Schools don’t die, or do they? They may close down, and then get a shot in the arm and get a new lease of life. But mine died and without even a whimper or saying a proper goodbye. Two months back, Esena Foundation, an all girls’ school in a huge bungalow on main Zahoor Ilahi Road, next to F.C. College, closed down after more than five decades. I was not sure how I felt; it just brought back a flood of memories that even took me by surprise as I didn’t know I could remember so far back.
Among the earliest memories are of a lamp shade (probably for a doll house) my Class 2 teacher taught me to make. She helped me stitch together the fronts of old Eid cards with yarn. And it was in Class 2 when we first started using lead pencils and I was also fascinated by my friend Humera Bano’s handwriting which was light and waiflike as herself. She had the best sharpener in the class that could make the longest and sharpest pencil tips!
I hated that we had no canteen and that we had to have milk in small blue and red plastic mugs and a couple of biscuits. But some girls, who had written permission from their parents, were exempted. I did not understand why my mother would not write a simple letter saying I could have a cold drink instead!
I hated being different but mom made sure I did…starting with my name. Why couldn’t my name be like the other girls — Hina, Samina, Farah. But it was only after my friend Fareeha Mushtaq convinced me on my 11th birthday that I pulled off the name well that I reconciled to it.
Another thing I hated to wear was the red blazer in winter. It was not because it was my sister’s hand me down, but because all the other girls wore coats that were different and more womanly!
I remember many of us would bring flasks full of chilled Rooh Afza or some squashes (I preferred mango squash) to school in summer but I didn’t like sharing it with anyone. If somebody in class asked if they could drink some water from the flask, I’d apologetically say I only had sherbat, relieved that they only wanted water. But this was usually short-lived as more often than not they wanted the sweet chilled drink as well. I’d stingily measure half the cup and reluctantly give it as if it were something most precious!
And had it not been for our history teacher in class 7 and 8, Mrs Noorani, we would not have learnt how to spell and pronounce the word ‘sovereignty’ so early in life. It did not matter if we knew what it truly meant, but all hell would break loose if she heard us mispronounce the word like most of our politicians do today…a hundred lines in break, straight away!
Come to think of it, writing a 100 lines as a punishment during break sitting on the cool steps was not a very creative way of teaching a child to remember something and what a waste of good paper. It did not help with handwriting nor did it make us any less forgetful; it just took away some hard earned playtime. We also got lines if any teacher overheard us speaking among ourselves in Urdu. We all thought that was taking the English language a bit too seriously and continuously defied it and so many of us were seen sitting on the steps writing lines.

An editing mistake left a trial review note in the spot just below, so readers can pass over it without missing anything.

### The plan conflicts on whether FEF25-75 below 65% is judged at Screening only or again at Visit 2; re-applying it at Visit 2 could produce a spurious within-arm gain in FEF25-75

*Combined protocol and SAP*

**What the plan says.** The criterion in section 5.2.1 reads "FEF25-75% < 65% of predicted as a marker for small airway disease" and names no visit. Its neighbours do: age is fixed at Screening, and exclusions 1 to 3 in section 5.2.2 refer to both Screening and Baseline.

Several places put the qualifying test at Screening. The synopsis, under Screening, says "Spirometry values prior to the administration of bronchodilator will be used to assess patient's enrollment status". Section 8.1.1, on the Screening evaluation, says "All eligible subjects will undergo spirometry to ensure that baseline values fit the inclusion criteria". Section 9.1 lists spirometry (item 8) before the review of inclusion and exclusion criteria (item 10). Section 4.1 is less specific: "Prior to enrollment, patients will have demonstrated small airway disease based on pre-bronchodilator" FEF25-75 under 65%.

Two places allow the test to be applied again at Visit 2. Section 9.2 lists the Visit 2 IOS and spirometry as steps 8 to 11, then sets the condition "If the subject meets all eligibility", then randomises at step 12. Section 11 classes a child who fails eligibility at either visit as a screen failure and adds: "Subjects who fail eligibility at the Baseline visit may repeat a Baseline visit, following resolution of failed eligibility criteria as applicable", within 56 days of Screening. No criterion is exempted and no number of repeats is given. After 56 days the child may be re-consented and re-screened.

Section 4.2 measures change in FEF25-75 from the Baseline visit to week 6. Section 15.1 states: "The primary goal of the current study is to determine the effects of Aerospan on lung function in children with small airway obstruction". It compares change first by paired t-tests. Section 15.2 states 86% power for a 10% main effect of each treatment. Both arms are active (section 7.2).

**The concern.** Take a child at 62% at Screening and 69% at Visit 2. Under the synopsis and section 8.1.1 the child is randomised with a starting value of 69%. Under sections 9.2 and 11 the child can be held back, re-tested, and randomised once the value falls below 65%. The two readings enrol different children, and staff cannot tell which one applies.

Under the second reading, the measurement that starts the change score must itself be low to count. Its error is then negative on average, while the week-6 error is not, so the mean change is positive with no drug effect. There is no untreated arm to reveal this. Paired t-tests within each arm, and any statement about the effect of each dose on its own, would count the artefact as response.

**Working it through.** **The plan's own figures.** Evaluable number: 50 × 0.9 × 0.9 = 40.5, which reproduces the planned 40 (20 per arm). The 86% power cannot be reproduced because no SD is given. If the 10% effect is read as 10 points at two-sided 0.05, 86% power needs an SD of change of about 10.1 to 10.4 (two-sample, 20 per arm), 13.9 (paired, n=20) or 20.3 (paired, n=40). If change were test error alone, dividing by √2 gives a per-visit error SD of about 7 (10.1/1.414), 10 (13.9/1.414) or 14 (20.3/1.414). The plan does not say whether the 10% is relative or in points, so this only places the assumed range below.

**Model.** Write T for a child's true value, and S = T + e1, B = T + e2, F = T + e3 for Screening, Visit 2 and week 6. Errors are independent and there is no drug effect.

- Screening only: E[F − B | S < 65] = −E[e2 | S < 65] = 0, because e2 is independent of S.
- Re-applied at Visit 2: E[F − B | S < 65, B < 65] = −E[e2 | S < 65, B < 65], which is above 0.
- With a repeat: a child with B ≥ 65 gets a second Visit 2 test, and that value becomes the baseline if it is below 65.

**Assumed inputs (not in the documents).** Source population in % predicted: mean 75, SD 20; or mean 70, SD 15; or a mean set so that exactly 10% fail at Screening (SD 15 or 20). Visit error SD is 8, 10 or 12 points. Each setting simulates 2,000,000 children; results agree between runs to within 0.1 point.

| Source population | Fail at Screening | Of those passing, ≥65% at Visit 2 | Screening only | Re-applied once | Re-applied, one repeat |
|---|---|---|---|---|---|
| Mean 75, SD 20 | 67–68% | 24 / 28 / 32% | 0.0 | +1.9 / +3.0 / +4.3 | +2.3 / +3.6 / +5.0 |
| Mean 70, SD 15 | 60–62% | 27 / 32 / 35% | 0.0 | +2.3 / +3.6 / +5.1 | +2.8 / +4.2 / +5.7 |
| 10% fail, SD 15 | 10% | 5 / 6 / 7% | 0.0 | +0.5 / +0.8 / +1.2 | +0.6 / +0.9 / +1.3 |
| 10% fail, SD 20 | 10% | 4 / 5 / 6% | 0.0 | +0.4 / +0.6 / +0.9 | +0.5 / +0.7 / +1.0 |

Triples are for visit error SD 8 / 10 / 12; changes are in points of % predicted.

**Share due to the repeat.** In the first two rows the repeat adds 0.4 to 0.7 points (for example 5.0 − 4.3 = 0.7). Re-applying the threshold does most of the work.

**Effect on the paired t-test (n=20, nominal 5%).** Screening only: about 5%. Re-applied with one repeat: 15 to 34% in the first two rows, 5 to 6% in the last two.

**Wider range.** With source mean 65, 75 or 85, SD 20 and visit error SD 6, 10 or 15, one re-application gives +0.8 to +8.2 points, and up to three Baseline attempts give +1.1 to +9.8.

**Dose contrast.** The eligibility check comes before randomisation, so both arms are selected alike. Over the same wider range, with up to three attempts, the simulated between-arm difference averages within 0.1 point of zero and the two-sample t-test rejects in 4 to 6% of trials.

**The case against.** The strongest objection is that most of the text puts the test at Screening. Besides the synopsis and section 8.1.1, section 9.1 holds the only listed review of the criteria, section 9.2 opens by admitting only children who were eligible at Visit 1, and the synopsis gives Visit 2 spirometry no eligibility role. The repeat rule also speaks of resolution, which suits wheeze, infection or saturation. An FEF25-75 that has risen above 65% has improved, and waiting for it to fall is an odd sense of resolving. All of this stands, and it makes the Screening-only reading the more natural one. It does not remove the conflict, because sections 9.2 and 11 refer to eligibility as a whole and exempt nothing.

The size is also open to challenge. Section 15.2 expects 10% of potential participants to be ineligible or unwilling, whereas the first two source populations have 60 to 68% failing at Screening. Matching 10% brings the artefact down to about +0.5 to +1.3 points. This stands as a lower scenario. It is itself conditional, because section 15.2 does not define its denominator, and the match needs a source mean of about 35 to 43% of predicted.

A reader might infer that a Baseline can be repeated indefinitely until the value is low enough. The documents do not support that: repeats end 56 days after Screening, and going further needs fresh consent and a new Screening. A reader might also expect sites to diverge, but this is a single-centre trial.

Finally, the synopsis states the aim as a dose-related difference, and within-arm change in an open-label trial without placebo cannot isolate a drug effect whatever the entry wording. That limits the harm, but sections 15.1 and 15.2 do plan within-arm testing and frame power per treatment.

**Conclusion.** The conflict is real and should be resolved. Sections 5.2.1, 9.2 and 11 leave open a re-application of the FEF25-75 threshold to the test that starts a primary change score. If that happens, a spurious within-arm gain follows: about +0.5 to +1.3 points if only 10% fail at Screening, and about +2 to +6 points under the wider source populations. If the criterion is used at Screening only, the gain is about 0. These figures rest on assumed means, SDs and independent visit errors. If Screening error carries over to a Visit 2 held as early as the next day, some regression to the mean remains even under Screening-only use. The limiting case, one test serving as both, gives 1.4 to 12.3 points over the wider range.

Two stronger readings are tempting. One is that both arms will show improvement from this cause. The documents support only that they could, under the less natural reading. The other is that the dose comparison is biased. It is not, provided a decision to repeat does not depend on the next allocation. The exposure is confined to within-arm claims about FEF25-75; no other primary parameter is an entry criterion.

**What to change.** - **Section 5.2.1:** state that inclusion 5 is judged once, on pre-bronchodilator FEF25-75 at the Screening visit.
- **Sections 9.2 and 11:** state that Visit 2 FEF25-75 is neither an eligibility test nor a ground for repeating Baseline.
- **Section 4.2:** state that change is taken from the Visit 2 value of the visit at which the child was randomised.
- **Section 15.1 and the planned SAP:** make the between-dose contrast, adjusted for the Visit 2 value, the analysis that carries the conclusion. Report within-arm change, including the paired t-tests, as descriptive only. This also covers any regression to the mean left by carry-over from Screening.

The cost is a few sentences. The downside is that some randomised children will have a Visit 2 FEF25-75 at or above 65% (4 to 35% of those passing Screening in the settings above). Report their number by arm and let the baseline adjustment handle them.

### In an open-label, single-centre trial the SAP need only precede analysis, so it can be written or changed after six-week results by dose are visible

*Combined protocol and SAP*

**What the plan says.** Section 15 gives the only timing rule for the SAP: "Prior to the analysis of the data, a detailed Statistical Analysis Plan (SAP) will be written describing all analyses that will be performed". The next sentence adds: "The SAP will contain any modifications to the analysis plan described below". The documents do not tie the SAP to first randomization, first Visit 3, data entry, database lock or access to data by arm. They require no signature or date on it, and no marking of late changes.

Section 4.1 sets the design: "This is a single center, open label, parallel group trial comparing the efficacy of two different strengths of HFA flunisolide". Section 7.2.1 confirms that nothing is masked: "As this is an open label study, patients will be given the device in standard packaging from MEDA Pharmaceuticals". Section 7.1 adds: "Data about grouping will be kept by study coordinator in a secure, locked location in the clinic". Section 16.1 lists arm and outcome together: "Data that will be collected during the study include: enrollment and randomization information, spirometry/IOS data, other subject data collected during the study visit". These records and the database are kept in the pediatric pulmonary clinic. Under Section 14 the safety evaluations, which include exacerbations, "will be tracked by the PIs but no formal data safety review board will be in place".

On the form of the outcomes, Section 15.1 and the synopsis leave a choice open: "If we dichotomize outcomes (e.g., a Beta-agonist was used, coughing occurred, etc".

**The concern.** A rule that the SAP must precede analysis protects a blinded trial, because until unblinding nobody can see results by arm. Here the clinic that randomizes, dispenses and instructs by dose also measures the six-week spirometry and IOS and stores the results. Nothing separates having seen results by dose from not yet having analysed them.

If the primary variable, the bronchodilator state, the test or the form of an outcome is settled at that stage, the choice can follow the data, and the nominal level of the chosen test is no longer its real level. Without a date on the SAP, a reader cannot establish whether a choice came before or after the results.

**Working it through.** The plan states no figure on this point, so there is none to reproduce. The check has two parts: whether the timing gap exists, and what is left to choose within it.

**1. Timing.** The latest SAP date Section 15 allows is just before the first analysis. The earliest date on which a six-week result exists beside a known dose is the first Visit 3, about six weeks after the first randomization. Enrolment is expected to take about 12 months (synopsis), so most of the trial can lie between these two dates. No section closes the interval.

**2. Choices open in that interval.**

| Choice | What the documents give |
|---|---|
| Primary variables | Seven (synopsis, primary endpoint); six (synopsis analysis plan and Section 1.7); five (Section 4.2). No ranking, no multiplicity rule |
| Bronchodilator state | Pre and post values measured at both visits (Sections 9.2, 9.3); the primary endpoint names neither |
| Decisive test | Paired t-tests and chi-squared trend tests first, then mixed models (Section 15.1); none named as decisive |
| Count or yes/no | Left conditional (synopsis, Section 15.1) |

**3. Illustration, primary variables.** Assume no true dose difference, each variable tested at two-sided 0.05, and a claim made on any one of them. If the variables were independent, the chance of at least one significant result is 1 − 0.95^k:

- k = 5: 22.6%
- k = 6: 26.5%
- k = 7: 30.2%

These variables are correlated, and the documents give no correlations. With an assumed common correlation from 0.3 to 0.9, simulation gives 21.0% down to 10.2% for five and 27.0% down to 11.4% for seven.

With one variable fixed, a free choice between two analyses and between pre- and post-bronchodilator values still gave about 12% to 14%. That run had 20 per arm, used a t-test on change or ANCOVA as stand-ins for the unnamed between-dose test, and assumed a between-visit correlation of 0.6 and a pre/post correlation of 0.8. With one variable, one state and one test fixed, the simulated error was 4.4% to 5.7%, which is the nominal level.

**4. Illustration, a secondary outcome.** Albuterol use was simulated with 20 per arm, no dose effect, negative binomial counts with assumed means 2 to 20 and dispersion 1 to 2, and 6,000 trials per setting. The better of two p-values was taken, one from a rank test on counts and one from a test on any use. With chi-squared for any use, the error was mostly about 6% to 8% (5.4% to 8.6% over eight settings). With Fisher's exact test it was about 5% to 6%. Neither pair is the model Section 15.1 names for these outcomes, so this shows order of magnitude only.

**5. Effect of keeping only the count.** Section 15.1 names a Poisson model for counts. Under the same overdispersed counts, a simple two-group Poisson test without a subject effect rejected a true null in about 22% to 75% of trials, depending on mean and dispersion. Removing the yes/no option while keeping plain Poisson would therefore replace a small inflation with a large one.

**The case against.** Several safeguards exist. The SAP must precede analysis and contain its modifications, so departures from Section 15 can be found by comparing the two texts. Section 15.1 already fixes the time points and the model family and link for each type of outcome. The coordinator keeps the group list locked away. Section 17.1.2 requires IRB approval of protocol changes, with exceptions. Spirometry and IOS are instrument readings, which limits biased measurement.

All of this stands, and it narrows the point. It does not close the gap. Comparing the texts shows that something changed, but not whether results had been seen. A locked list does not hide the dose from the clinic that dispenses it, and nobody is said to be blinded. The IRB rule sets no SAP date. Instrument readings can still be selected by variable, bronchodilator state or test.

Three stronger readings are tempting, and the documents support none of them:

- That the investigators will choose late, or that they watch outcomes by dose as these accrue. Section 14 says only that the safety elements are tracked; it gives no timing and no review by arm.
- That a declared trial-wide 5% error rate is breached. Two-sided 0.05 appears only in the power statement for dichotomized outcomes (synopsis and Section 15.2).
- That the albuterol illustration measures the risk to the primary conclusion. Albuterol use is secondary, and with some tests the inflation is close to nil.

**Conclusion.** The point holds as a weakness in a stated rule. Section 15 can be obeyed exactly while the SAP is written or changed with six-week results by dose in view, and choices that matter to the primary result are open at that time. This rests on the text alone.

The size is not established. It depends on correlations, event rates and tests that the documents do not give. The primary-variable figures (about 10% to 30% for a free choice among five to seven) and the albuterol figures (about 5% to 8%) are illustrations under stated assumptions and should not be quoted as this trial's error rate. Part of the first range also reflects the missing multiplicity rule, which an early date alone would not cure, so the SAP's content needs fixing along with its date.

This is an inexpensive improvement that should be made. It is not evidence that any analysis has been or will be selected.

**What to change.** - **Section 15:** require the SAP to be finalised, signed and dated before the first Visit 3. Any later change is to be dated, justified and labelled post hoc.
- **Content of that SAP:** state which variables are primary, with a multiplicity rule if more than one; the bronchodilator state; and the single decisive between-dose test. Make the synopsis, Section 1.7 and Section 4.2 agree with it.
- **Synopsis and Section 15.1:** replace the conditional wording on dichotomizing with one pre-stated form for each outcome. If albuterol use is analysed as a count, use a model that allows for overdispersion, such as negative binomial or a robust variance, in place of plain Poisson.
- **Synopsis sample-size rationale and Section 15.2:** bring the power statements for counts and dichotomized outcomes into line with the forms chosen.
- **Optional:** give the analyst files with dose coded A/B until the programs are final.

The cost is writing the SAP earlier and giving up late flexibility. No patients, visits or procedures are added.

As with most kids, I loved being asked by Mrs Hussain, our geography teacher, to help her take the piles of copies to her cupboard or to the staff room, or distribute the copies she’d checked. The idea of being selected to do this task gave me a certain importance that I had been noticed, at least I thought that was the case.
She was perhaps the one teacher who could draw a perfect circle and a perfect map of Pakistan on the blackboard. I loved her nails — long and always painted. She’d clutch and tighten the ‘pallu’ of her cotton sari (often worn over a sleeveless blouse), as she’d turn her back towards us to draw the diagrams, her hair would be tied in a loose bun with not a hair out of place. I think I loved geography because of her.
And so when my friend Rukhsana Iqbal said, “It’s very rare to be taught by forward-looking ladies of the time,” I thought she had actually said what I have been wanting to say for years to describe the teachers of yore.
The other subject I loved was English. Part of the reason could be because of Mrs Neena Cheema, who spoke softly and smiled a lot. She tried in vain to teach us the rules of English grammar and to develop a love for literature in us. We did abridged versions of many of Shakespeare’s plays by the time we were in Class 7; and by Class 8 we were ready to do the original — Merchant of Venice. I loved reading passages aloud in class.
One of the punishments for something I must have done back in Class 6 or 7 was to learn William Wordsworth’s ‘I wandered lonely as a cloud’ and, for which I was for years to come, eternally grateful to her, as that poem seemed to be a favourite with all the English literature teachers both in school and college.
At home, we had a daily contest of who had more playgrounds in school and of course I’d always lose as my brother studying at the Aitchison College never tired of boasting the cricket and hockey fields and the sports his school offered from swimming classes to horse-riding. Instead we still had a whale of a time playing hopscotch, creating games hopping on tall steps leading to the main building, skipping with really long rope to allow 7 to 8 girls to skip at one go, kho-kho, seven tiles, running-catching etc.
All these games carried on all through my school days, as did my transition from reading Enid Blyton to Hardy Boys and James Hadley Chase to Mills&Boon, a pleasant transition of a bookworm of a child to a teenager at Esena Foundation.
My school may not be there anymore, but it lives on through the hundreds of stories that remain buried in the inner recesses of my mind and come alive every time I meet my school friends and we relive those moments.